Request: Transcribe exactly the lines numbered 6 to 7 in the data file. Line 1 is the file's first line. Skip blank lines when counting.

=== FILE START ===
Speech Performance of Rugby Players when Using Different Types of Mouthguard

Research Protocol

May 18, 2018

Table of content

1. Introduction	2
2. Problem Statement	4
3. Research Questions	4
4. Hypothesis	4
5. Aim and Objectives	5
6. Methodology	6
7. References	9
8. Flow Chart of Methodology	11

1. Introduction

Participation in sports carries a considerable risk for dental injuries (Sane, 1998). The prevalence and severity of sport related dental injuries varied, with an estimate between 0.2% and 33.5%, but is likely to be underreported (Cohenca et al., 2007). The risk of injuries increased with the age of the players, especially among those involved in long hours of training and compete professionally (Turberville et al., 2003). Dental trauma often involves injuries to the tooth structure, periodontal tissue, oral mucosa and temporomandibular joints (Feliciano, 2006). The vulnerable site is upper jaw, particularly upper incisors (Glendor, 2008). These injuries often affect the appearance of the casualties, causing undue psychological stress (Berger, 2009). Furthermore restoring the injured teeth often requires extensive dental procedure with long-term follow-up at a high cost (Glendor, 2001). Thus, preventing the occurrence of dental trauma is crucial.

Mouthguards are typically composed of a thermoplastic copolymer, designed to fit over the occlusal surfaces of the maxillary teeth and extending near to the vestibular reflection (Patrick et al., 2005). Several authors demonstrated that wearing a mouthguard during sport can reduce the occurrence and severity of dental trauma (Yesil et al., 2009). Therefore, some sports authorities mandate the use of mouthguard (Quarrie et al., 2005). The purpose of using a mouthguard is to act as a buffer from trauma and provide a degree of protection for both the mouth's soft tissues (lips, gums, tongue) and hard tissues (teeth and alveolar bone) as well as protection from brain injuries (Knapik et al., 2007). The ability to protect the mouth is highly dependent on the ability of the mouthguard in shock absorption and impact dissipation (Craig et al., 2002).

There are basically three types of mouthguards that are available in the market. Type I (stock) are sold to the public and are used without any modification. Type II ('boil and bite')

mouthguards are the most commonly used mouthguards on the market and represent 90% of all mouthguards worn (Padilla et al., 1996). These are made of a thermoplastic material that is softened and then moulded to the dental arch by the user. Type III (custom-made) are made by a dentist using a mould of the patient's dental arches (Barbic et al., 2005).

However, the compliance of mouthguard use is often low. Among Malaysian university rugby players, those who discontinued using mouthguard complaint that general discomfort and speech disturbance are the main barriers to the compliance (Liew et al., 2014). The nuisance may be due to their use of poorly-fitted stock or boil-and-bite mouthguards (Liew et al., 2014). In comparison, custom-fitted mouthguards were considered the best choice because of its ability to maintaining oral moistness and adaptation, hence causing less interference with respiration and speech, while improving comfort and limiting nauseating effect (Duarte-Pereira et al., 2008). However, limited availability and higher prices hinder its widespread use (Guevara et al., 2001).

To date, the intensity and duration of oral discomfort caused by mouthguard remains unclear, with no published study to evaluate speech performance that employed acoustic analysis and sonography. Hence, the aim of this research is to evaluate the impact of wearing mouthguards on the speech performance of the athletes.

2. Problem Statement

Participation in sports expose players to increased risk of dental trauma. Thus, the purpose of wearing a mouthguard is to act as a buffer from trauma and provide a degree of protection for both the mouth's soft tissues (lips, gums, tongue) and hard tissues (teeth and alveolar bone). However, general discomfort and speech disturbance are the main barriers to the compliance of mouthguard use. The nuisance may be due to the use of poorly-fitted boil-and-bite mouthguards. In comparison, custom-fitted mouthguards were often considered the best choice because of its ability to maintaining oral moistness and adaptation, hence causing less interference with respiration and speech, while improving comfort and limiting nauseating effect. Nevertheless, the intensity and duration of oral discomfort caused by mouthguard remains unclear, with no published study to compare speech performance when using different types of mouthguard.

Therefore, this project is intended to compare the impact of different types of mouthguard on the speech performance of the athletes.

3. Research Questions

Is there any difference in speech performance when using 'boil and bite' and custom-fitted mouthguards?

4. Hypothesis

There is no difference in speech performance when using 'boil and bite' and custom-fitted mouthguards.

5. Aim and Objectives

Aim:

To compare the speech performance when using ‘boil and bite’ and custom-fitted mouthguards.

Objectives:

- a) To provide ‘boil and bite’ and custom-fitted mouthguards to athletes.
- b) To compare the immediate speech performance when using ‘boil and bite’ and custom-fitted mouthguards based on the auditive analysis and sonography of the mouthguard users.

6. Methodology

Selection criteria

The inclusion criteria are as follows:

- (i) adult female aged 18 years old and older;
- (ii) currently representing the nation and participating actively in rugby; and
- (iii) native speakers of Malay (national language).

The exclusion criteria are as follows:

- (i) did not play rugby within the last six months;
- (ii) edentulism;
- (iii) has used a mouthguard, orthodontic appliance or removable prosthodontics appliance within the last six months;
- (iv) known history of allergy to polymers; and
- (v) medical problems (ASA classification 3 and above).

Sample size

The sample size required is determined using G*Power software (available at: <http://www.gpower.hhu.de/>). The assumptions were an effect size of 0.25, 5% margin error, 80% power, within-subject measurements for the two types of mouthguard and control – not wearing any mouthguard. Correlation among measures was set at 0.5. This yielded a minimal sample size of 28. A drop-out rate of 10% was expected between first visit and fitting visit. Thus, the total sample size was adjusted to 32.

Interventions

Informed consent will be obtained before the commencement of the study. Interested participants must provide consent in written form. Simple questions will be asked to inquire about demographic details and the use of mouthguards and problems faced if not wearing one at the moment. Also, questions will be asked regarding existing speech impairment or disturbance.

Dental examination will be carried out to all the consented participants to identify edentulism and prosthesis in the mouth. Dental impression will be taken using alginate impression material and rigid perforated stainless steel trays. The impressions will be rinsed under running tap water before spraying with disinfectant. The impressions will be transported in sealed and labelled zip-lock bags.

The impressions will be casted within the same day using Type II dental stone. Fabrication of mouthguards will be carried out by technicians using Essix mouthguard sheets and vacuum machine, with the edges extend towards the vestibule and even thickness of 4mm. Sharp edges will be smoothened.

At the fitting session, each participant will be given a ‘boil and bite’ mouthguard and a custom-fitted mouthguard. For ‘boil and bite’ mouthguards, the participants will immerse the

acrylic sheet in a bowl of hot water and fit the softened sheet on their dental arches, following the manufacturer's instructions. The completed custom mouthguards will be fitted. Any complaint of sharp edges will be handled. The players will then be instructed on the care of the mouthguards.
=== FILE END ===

2. Problem Statement	4
3. Research Questions	4